Experts say each child needs a range of therapies targeting his or her ability to speak and communicate, to form relationships with others, and to control repetitive behaviors and their sensory overload. "The cardinal rule when we're looking for therapies ... is to do no harm," Schmidt-Lackner said.

Moira and Michael Giammatteo understand the difficulty of finding appropriate treatment. They constantly explore non-drug treatments for their son, Vico, whose language skills, ability to make eye contact and overall health improved on a diet that avoids wheat and milk products.

Although the school district provides 40 hours a week of intensive behavioral intervention, Moira recently was trained in "relationship development intervention" therapy to bolster what her son is getting from the district.

The Giammatteos have consulted with doctors in Florida and Illinois, and spend nearly $200 a month for supplements.

"We have tried a lot of things," said Moira, who also hosts a support group for parents. "We are leaving no stone unturned."

Among behavioral therapies with the best track records are applied behavioral analysis and discrete trial training, which reward children for mastering certain tasks. Another is floor time, in which the play between therapist and child simulates other social interactions.

But Schmidt-Lackner said that because so much about autism is not known, it's hard to rule out even partially discredited therapies. "If it works for one kid, it's as if you've saved an entire world," she said.

At the same time, "I have to help my clients be savvy consumers, not plug into the cure du jour and get themselves ripped off. Unfortunately, autism is an epidemic, but it's also a business."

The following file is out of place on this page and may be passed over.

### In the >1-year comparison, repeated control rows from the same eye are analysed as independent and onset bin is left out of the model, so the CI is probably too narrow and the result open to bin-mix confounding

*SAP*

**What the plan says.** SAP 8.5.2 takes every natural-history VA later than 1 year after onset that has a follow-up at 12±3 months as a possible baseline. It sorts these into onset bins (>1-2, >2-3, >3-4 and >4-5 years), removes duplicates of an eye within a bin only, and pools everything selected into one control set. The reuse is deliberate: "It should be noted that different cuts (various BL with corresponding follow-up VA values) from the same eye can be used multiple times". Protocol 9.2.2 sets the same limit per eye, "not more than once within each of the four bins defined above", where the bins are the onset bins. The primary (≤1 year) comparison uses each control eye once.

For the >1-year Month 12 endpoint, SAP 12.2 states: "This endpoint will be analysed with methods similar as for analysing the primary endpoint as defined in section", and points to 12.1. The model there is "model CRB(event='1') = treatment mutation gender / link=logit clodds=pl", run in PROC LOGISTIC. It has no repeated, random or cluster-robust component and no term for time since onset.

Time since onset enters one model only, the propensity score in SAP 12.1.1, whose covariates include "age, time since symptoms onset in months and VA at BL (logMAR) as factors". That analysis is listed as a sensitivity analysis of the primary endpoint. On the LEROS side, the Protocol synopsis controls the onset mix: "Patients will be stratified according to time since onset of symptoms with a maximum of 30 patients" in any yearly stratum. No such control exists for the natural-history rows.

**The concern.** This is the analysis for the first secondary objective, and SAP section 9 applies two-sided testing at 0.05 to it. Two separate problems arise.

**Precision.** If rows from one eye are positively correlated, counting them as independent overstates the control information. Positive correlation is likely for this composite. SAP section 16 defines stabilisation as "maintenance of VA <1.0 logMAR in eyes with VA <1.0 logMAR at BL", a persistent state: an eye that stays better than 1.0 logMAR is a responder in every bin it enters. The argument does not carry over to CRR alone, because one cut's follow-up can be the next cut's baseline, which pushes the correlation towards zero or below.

Among more promising approaches, some doctors say, is the amino acid l-carnosine, which improves language skills in some children.

But while doctors debate which therapies work best, the fundamental issue facing families is whether their children can get the kind of attention that gives them a fighting chance to get better.

Sherlene Allen, executive director of the Burbank-based Autism Alliance and the mother of autistic boys ages 3 and 4, said: "There are just not enough funds to provide adequate or appropriate services to all the children [and adults] with autism who need them."



Easing effects of the disorder

Although nothing cures autism, medications developed for other disorders can alleviate some symptoms.

Antidepressants (Prozac, Paxil, Zoloft and Celexa) can be prescribed in very small doses to reduce repetitive behaviors and anxiety and to improve social interactions.

Antipsychotic medications (Risperdal, Zyprexa, Seroquel and Geodon) can reduce outbursts of aggression, self-injury and impulsiveness, and ease irritability and tantrums.

Stimulants (Ritalin and Adderall) can help a child focus.

Anticonvulsants (Tegrital and Depakote) can help children with abnormal brain activity and can reduce major outbursts.